Discussion

The observation of MVP as an isolated cardiac entity on autopsies for SCD led to its implication in the pathogenesis of malignant ventricular arrhythmia and SCD [3,5]. A subset of MVP patients characterized by biMVP, female sex, abnormal repolarization, and complex ventricular ectopy were described from a cohort of idiopathic OHCA patients [9]. Optimal management strategies for patients with malignant arrhythmia and biMVP are unknown. We report five cases of biMVP who underwent mitral valve surgery followed by a marked reduction in malignant arrhythmias and appropriate shocks post-operatively.

Ventricular arrhythmias among patients with MVP

While PVCs and complex ventricular ectopy are common findings, malignant arrhythmias and SCD are rare in MVP. Duren et al reported three cases of SCD among 300 patients over 6.1 years of mean follow up [4]. SCD occurred in 2.5% MVP patients in a series from our own institution [10]. VF has been noted as the most likely cause of SCD among MVP patients [8]. BiMVP was associated with VF recurrences requiring ICD therapy in our own experience [9]. In the current series, VF was the most frequent malignant arrhythmia and was present in all but one patient; VT was also common.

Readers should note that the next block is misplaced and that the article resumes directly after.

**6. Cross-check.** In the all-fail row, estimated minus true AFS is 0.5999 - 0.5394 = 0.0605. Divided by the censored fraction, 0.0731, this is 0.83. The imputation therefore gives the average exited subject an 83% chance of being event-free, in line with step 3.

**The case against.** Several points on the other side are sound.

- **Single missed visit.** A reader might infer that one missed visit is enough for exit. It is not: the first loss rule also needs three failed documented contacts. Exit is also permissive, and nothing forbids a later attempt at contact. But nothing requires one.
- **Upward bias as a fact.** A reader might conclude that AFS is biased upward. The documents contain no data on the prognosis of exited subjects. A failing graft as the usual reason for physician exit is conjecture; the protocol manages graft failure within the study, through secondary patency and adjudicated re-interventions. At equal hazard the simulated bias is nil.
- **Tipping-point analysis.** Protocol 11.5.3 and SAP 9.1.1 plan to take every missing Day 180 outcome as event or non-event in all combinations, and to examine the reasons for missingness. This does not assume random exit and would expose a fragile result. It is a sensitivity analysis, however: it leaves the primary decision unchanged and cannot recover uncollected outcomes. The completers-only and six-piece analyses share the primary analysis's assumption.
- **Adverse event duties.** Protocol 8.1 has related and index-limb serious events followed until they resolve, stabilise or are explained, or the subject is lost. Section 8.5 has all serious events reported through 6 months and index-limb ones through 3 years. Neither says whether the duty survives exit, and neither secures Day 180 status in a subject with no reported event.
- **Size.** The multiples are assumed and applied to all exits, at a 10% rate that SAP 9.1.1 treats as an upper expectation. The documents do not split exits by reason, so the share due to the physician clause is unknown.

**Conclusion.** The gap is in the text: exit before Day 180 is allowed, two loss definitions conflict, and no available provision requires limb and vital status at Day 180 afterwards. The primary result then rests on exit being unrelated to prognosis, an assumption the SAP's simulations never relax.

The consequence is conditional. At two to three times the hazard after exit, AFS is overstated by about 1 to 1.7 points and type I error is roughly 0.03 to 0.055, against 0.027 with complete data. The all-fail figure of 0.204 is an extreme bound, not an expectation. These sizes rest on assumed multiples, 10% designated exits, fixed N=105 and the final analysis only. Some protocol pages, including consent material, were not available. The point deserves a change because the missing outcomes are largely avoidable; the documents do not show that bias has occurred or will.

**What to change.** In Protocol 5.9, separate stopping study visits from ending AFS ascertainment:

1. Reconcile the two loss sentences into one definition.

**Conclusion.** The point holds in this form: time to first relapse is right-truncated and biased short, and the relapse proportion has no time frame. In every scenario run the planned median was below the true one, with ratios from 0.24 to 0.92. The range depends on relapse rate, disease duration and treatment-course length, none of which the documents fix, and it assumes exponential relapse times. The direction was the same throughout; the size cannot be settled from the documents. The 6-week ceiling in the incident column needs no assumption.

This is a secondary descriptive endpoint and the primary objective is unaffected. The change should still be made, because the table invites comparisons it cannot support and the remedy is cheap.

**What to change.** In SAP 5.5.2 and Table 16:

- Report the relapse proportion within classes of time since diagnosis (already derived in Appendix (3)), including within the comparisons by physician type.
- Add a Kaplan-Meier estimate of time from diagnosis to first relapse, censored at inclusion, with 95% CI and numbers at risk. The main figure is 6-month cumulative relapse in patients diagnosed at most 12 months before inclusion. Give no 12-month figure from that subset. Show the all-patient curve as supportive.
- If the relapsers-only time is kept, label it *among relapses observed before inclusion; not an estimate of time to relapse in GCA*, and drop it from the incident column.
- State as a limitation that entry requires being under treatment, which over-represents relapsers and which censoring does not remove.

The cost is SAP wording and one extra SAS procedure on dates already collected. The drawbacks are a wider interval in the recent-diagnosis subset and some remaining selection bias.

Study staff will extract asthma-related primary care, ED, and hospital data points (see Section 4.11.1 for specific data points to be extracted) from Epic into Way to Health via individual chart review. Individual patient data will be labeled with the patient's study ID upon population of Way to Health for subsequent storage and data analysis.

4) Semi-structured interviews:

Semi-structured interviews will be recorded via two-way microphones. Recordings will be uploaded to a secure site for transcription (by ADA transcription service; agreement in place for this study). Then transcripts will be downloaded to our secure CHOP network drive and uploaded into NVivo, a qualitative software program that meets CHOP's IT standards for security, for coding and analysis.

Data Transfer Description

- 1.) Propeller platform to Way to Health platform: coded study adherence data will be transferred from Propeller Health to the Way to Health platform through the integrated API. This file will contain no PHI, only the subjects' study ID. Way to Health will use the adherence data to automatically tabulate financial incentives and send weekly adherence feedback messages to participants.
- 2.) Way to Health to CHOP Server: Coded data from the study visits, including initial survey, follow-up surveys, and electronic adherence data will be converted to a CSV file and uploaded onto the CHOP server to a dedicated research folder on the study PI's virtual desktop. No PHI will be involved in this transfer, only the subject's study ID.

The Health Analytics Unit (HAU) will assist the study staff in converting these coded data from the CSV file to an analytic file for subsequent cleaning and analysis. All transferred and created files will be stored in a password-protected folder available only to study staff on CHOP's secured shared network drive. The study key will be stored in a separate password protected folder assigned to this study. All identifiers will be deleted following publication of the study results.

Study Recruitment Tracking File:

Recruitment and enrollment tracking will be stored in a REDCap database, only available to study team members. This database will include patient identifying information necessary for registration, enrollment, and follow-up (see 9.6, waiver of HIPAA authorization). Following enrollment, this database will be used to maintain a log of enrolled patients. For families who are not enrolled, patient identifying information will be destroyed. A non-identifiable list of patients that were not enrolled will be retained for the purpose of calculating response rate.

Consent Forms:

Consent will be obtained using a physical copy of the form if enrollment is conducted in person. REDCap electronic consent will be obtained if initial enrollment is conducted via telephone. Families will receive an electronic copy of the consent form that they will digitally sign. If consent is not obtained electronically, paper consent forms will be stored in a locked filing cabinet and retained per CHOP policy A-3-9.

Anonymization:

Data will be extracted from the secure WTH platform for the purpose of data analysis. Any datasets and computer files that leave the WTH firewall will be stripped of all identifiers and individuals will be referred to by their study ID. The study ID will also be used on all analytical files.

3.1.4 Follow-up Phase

Mechanisms of ventricular arrhythmia in patients with arrhythmogenic biMVP

The precise mechanism of ventricular arrhythmia among patients with MVP remains unknown, although several mechanisms have been proposed. Endocardial fibrotic lesions, presumably as a result of friction between the chordae and myocardium, were common in patients with MVP and SCD [11]. MVP results in abnormal stretching of the papillary muscles during systole, which could be arrhythmogenic. Myocardial stretch can generate premature ventricular contractions via early and delayed afterdepolarizations [12,13]. The observation of myocardial fibrosis involving the papillary muscles on MRI imaging in patients with MVP lends further credence to the mechanical theory of arrhythmogenesis [14]. Complex ventricular arrhythmias were more common among patients with late gadolinium enhancement in the papillary muscles. In our previous series, PVCs originating from the papillary muscles were present among patients with BiMVP and history of OHCA [9].